How do you de-escalate these angry confrontations? You start with fixing the mask rule. I'm a supporter of vaccination passports. If you don't have a vaccination, then show a negative COVID test, and you can board. Let's get a system that works, not one that assumes everyone is infected.
We need to stop expecting flight crews to be the mask police. It's not something for which they were trained. They're not particularly good at it, either. Requiring a vaccination passport or a negative test and dropping the mask rule would fix that.
Long term, there are two solutions. First, maybe we need to take another look at 49 U.S. Code § 46504. The regulation says anyone who "assaults, threatens, or intimidates a flight crew member or attendant" is in violation of federal law. Some flight attendants have shortened that to, "It is a federal offense to disobey a crewmember's instructions." You can see how that might be a problem, potentially creating an airborne tyrant. Clarifying that wordy statute might go a long way to keeping everyone in their place.
The second and maybe more difficult change must happen at a higher level — in the halls of the legislatures and the corner offices of the airline headquarters. Congress has to stop coddling the air carriers. There should be no more government aid without meaningful concessions to consumers. For example, ticket credits should not expire. Fees should be reasonable and directly related to a task performed by the carrier, not a random money grab. Airlines need to find a better way of saying "thank you" than declaring we're lucky they exist.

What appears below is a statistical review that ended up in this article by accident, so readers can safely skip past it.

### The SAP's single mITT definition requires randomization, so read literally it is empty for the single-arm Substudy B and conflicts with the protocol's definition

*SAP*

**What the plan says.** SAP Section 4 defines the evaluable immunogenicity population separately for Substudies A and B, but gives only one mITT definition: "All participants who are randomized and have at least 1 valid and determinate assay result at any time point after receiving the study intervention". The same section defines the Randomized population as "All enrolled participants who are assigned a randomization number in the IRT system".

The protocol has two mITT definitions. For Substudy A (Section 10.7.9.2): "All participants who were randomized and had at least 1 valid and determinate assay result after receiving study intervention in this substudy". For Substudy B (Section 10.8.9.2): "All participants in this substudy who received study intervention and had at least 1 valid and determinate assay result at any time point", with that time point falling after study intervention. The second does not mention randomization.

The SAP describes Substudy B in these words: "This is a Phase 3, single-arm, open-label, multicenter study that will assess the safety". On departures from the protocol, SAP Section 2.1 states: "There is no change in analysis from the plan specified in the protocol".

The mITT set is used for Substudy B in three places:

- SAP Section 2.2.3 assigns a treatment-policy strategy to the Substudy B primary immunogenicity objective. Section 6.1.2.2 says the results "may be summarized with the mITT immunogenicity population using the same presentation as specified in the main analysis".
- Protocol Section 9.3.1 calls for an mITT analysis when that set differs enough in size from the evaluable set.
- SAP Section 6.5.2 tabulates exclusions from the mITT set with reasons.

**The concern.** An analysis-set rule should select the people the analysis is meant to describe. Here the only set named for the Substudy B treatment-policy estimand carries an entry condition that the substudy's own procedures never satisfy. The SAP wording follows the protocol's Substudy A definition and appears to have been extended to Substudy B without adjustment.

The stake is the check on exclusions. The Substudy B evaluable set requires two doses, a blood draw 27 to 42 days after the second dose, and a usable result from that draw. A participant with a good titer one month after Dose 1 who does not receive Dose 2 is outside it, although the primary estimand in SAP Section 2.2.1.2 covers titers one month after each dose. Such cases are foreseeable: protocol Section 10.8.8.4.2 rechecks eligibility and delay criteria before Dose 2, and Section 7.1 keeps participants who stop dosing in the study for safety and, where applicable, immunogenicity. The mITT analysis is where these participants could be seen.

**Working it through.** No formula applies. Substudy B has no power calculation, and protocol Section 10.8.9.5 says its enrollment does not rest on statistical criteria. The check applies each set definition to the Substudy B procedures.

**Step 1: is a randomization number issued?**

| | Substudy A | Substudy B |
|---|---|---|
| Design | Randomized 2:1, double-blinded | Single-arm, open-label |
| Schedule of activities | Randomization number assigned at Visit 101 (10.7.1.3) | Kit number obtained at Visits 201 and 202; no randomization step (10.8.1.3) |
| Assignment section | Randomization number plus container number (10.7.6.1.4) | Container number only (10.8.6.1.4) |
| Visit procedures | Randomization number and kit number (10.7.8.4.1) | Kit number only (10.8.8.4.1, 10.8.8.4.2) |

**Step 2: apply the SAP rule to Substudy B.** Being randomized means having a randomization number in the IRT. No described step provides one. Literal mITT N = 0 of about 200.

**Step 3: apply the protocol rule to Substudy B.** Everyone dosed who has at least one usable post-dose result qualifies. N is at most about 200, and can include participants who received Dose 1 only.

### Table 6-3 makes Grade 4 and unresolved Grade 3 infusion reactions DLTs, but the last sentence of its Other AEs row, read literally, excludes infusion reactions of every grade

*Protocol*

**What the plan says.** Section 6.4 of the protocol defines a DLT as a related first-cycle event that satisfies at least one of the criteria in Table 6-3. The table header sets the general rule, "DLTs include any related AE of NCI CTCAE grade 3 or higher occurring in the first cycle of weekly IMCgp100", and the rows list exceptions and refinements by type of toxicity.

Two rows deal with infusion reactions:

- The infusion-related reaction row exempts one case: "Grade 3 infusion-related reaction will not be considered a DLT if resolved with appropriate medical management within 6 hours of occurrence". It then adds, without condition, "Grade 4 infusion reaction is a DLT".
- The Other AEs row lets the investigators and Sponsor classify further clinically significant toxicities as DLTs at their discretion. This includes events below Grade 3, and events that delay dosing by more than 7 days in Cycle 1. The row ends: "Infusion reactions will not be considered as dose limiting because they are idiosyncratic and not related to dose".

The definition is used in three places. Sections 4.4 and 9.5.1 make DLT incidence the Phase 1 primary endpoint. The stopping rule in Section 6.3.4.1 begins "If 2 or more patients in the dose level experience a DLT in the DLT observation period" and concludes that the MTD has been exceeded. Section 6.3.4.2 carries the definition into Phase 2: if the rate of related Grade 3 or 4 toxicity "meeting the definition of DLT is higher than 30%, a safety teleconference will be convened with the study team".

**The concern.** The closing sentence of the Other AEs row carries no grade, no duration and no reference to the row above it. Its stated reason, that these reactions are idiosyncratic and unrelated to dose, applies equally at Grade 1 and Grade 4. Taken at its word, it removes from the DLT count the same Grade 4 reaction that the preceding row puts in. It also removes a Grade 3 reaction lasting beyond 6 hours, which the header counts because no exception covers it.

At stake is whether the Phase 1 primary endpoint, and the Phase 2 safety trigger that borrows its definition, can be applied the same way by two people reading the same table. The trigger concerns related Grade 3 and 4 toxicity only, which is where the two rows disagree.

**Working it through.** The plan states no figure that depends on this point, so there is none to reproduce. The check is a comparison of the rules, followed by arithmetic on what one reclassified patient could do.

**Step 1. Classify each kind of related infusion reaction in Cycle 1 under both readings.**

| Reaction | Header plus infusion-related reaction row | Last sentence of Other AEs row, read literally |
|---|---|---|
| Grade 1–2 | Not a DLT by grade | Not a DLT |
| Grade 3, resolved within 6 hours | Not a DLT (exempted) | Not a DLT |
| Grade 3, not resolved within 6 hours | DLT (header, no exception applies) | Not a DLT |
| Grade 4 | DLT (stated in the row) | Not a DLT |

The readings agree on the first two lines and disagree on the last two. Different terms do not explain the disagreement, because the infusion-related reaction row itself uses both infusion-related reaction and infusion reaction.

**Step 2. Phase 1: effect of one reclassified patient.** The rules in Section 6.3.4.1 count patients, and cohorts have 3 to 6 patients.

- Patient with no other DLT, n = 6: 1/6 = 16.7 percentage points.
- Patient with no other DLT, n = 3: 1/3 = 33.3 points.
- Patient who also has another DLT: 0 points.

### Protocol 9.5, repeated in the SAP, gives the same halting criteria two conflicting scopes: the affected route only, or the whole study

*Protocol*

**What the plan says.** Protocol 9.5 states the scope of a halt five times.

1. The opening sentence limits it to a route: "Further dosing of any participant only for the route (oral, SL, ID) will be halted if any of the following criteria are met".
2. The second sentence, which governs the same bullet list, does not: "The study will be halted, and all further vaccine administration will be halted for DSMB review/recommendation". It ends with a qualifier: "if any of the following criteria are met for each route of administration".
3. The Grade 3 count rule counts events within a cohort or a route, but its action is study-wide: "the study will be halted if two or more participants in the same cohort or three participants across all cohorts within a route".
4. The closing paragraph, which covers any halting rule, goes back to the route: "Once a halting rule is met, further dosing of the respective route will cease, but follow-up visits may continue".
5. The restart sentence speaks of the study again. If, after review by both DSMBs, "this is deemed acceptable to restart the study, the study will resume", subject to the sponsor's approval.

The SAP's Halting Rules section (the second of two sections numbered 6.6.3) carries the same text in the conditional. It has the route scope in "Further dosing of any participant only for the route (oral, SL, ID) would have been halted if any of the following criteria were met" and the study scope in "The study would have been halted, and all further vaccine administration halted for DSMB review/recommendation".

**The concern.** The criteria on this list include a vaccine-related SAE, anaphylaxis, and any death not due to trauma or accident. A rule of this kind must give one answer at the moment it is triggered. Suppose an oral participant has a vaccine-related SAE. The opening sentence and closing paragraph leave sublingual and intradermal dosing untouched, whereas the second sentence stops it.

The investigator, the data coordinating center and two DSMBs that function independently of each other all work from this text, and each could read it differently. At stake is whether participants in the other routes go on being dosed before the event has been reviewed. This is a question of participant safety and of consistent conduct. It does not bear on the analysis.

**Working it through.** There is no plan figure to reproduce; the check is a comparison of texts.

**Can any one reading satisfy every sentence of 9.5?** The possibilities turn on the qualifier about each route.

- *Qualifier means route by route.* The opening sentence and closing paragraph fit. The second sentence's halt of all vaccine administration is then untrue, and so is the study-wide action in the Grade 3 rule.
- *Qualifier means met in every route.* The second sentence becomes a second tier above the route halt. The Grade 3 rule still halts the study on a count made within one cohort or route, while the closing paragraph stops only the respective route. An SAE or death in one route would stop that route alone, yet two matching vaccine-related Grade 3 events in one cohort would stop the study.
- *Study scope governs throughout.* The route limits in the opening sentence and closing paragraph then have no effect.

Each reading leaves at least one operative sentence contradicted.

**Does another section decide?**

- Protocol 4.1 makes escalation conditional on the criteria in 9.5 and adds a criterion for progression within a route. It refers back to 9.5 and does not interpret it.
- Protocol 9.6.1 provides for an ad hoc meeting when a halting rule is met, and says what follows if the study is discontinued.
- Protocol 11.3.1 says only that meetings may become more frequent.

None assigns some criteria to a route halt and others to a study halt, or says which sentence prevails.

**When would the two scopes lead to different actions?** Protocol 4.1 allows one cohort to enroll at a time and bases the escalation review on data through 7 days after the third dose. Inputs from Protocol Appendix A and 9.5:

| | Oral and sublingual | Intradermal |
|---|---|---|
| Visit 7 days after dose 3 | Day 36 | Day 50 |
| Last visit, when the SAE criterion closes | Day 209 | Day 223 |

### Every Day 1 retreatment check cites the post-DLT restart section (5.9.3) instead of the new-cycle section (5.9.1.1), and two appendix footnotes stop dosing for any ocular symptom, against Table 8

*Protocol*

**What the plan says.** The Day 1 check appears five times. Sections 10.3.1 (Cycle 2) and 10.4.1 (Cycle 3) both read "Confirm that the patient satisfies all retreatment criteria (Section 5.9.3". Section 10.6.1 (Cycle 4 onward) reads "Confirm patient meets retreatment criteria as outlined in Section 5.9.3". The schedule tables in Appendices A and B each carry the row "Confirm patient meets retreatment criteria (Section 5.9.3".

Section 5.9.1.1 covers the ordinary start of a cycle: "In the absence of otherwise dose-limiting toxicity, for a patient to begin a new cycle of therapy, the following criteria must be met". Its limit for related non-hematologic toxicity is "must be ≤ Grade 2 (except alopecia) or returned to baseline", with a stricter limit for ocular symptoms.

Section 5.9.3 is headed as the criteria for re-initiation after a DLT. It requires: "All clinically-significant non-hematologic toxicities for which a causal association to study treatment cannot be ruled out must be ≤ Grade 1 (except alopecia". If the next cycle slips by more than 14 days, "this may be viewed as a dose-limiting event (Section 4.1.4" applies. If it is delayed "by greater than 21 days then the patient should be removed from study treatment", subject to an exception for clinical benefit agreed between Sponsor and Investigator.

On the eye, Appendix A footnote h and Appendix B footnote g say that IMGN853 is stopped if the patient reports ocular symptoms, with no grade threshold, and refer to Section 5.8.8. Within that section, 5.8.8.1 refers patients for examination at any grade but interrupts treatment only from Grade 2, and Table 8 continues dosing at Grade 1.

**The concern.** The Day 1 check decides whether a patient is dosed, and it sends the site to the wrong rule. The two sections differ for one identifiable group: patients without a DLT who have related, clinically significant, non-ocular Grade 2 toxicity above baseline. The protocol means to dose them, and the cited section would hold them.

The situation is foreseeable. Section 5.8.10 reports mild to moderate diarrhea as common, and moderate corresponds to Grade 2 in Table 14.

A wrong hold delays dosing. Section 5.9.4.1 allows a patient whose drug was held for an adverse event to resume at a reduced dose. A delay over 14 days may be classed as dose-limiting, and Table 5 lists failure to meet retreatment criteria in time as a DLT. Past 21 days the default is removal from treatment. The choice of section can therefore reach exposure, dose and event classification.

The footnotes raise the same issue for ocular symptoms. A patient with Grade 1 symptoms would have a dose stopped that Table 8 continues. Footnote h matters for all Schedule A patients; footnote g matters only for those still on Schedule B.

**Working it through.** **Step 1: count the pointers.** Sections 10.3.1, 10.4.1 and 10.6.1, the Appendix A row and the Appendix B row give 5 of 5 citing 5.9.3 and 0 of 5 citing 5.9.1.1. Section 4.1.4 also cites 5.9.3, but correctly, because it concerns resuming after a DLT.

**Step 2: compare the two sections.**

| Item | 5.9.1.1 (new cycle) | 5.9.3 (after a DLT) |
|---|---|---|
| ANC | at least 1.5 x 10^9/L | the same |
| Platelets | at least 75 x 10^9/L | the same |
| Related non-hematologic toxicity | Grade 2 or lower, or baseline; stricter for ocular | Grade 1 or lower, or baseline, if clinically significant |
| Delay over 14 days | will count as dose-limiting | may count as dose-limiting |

Are you flying mad?
No wonder people are still reluctant to fly. They see this nonsense, and they say, "I'm going to drive instead." But for those of us who make it to the airport in 2021, are we already mad before leaving our homes? Mad that we had to pay more than we expected, mad that we have to wear an uncomfortable mask even though we're vaccinated, mad at the flight attendant who tells us we're not wearing our masks correctly, mad that the airlines still get to keep the money from our last canceled flight?
Well, take a deep breath. It's going to be a long summer. But the rich government bailouts will end soon. Who knows, maybe the airlines will have to actually compete for your business after that? And maybe — just maybe —- the Department of Transportation and Congress will start doing their job and protect you.
Your turn. Are you flying mad this summer or not flying at all? Do you think airlines are being treated fairly by the government, or are they being overprotected? What are your solutions to this problem?